Wednesday, 27 October 2010

Tuesday, 26 October 2010

Long Nanny & Low Newton, 26th Oct 2010

A quick dash up to the Nanny this afternoon, the twite flock here has built up to 74 birds now, and a lapland bunting flew south calling, but as usual, refused to stop....

I noticed a bit of migration once the rain had cleared this afternoon, a few groups of linnets, chaffinches and meadow pipits moving south, and a woodcock came barrelling in off the sea right over my head.

Before leaving I decided to drop down to Low Newton to check the water levels in the scrapes..... I have raised the water here over the last week to try and get some more winter flooding for wildfowl and roosting waders. This also serves to suppress marginal grass growth and flood out any colonising vegetation on the bare muddy bits, so, when we start to slowly drop the water again next spring there should still be plenty of mud to expose for that broad-billed sand !

I had a scan of the field, looking for pipits..... and by 'pipits' what I mean is water pipits ! Still haven't seen one here, but I'm hoping this field might pull one in some day...... Today 2 rock pipits and 3 meadow pipits were hanging around, giving me a bit of hope......

On the scrape today a nice gathering of waders that I suspect had been booted off the beach by all the disturbance. I guess it's good that there is a bit of a refuge here now for situations like that.

On the scrapes today......

57 redshank
2 turnstone
1 dunlin
3 lapwings
2 curlew
32 oystercatchers
and in amongst the redshank the unexpected star of the show..... a juvenile pec sand !


Pec sand

This is the 3rd (or maybe 4th) pec sand on the scrapes this autumn, I'm certainly not complaining, but I'd kill for a different yank wader !

Anyway..... raising the outflow pipe by a couple of collars seems to have done the trick, a much larger body of water sitting here now.....

Click the pic for a closer look.....

Sunday, 24 October 2010

Some classic comedy....

Here's a rare clip for Father Ted fans......

Saturday, 23 October 2010

FECKIN CLOWNS !!

This bunch of losers make me realise I am not all that bad after all....
If ever there was a reason to give up birding, these CLOWNS are it !!

Of course if you are grumpy old bastard like me, you'll know that modern birding isn't proper birding anymore..... it's all listing and technology nowadays isn't it........ I used hear about rare birds a week later, then hitch hike to sites, and sleep in bus shelters !

Is it normal to spend obscene amounts of money racing around the country just so you can get one more number on your UK600 list than the next listing clown ?.............In this grumpy birders opinion you may as well collect feckin stamps !

The worse thing is all my friends seem to think I am like this too, and it's because clowns like this paint a picture in the media that birders are just social outcasts in competition with each other to get one more tick on their lists....... These are not birders, they're listers........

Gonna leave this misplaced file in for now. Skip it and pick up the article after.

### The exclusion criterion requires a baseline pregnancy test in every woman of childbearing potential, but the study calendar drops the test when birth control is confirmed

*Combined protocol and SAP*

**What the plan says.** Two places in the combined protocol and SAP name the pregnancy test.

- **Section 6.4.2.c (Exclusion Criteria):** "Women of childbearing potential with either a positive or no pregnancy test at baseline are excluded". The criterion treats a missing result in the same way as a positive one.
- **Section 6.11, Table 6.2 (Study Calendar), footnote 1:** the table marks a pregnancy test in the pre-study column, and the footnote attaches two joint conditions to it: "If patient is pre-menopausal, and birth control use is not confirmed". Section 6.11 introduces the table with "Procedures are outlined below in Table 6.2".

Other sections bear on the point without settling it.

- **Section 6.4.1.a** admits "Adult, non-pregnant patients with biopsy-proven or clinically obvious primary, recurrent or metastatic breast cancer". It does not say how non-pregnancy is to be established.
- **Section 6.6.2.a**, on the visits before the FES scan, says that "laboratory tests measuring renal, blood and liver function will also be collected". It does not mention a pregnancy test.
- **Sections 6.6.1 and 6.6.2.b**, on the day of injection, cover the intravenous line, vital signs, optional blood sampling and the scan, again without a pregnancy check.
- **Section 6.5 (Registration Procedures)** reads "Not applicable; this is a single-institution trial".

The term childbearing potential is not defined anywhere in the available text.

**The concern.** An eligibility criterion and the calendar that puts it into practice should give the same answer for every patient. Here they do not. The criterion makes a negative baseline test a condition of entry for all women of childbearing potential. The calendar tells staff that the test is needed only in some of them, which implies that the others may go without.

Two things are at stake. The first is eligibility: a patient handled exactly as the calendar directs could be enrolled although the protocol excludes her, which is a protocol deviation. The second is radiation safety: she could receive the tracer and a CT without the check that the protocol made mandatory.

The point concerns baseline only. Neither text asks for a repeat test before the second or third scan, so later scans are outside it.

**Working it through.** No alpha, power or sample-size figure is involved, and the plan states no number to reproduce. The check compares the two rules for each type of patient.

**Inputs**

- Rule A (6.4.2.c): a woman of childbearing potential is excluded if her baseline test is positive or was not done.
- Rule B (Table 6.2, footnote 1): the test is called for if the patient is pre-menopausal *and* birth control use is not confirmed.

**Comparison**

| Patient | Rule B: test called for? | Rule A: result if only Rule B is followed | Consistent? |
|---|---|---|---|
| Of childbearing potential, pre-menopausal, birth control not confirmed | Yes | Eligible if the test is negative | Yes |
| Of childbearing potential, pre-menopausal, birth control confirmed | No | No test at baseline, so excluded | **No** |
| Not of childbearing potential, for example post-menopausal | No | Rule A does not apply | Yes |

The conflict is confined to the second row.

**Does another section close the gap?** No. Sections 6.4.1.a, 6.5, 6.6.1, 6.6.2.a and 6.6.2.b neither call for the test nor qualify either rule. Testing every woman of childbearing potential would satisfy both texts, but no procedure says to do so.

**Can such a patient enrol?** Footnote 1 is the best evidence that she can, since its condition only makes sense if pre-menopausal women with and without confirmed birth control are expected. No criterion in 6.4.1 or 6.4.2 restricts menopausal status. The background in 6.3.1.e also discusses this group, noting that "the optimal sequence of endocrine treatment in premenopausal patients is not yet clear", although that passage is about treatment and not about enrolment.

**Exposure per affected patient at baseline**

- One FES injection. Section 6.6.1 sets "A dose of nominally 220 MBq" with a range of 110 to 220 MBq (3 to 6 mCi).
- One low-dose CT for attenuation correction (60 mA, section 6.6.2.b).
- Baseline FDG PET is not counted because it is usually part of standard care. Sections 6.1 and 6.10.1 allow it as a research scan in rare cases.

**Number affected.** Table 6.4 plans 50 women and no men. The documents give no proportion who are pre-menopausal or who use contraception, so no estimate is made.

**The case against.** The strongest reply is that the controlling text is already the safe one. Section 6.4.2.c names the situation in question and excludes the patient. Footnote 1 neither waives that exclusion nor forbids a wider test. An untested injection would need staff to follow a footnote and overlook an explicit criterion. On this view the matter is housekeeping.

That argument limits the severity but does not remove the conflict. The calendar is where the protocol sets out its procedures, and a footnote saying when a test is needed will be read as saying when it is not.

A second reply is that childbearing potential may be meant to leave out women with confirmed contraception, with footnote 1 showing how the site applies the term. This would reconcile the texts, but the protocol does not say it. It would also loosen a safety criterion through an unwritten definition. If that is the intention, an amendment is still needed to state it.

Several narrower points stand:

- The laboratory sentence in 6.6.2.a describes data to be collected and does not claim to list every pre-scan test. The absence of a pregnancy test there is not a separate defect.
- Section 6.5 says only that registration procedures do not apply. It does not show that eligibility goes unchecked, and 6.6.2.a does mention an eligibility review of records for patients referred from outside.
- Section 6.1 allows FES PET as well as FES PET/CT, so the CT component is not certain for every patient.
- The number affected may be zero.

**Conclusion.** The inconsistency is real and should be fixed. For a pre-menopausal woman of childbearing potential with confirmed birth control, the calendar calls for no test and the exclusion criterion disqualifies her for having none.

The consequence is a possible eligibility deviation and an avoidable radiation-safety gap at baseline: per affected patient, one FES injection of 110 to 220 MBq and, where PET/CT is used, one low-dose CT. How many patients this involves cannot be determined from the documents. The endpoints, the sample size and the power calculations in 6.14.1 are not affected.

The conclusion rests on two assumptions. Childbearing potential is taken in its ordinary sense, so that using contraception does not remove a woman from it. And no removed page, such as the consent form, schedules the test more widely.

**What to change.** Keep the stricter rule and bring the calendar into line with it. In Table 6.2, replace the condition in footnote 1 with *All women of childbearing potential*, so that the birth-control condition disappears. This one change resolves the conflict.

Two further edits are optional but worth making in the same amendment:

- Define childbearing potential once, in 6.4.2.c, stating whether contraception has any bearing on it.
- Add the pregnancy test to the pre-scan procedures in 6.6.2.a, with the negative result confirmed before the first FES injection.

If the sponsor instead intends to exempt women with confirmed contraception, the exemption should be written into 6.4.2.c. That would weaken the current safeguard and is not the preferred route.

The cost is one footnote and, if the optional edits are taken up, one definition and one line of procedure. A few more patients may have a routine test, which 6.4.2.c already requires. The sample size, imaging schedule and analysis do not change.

How many of these pager wielding idiots actually bird a local patch, or even know how to identify what they are looking at ?........... I think we need a cull !!

Kill all clowns !!

Long Nanny to Low Newton, 23rd Oct 2010

It felt wintery this morning, howling northerlies and horizontal rain were not the most inspiring conditions to be birding in, but the weekend is the only time off I usually get and beggars can't be choosers I guess........ must stay positive.....

I started off optimistically, as I wandered towards the Long Nanny I was day dreaming about finding a rough-leg........ the fields here look just perfect for one ! Maybe some waxwings, or shorelarks might put in an appearance today too ?............ Yep I had the day mapped out in my head..... rough leg and shorelarks at the Nanny, followed by a nice flock of waxwings at High Newton, and finishing off with a firecrest down at Newton Pool....

Guess what....... today day was nothing like that at all !!

At the Long Nanny the twite are back..... 62 birds in total today, but no buntings or larks keeping them company unfortunately........ I have always dreamt of finding an arctic redpoll with the twite flock at the Nanny....... I think the chances are probably zero.

Imagine finding a snowball amongst these peachy beauties !

Everywhere seemed particularly quiet today (howling winds don't help), the Nanny was no exception, so I moved on to High Newton. The walled garden here held a tit flock that included 1 chiffchaff, 1 blackcap and 3 goldcrests. Also at High Newton today a few fieldfares chomping on roadside berries seemed new in.

A check of the bird crops at High Newton was worthwhile with an ever growing flock of 200+ mixed sparrows (at least 50 tree sparrows now). Also a smaller flock of yellowhammers and reed buntings here.

Part of a mixed sparrow flock feeding in the bird crops

Next I took a trip down to Football Hole to boot through the stubble strip, 150+ linnets here, plus just 5 skylarks and 3 reed buntings.

Down at Newton Pool the only birds of note were 2 goldcrests and a woodcock in the very breezy willows.

I finished off today by spending an hour seawatching at Newton Point, within seconds of sitting down the first bird I put the scope on was a sooty shearwater, closely followed by a juv pom skua, both at fairly close range too. This is going to be good I thought........ then I sat there for an hour and saw feck all !

Finally, a hailstorm came through and finished me off. On the walk away from the point I noticed a couple of soggy looking fieldfares sat in the grass, presumably fresh in and grounded by the rain ?

Rainbow at Newton Point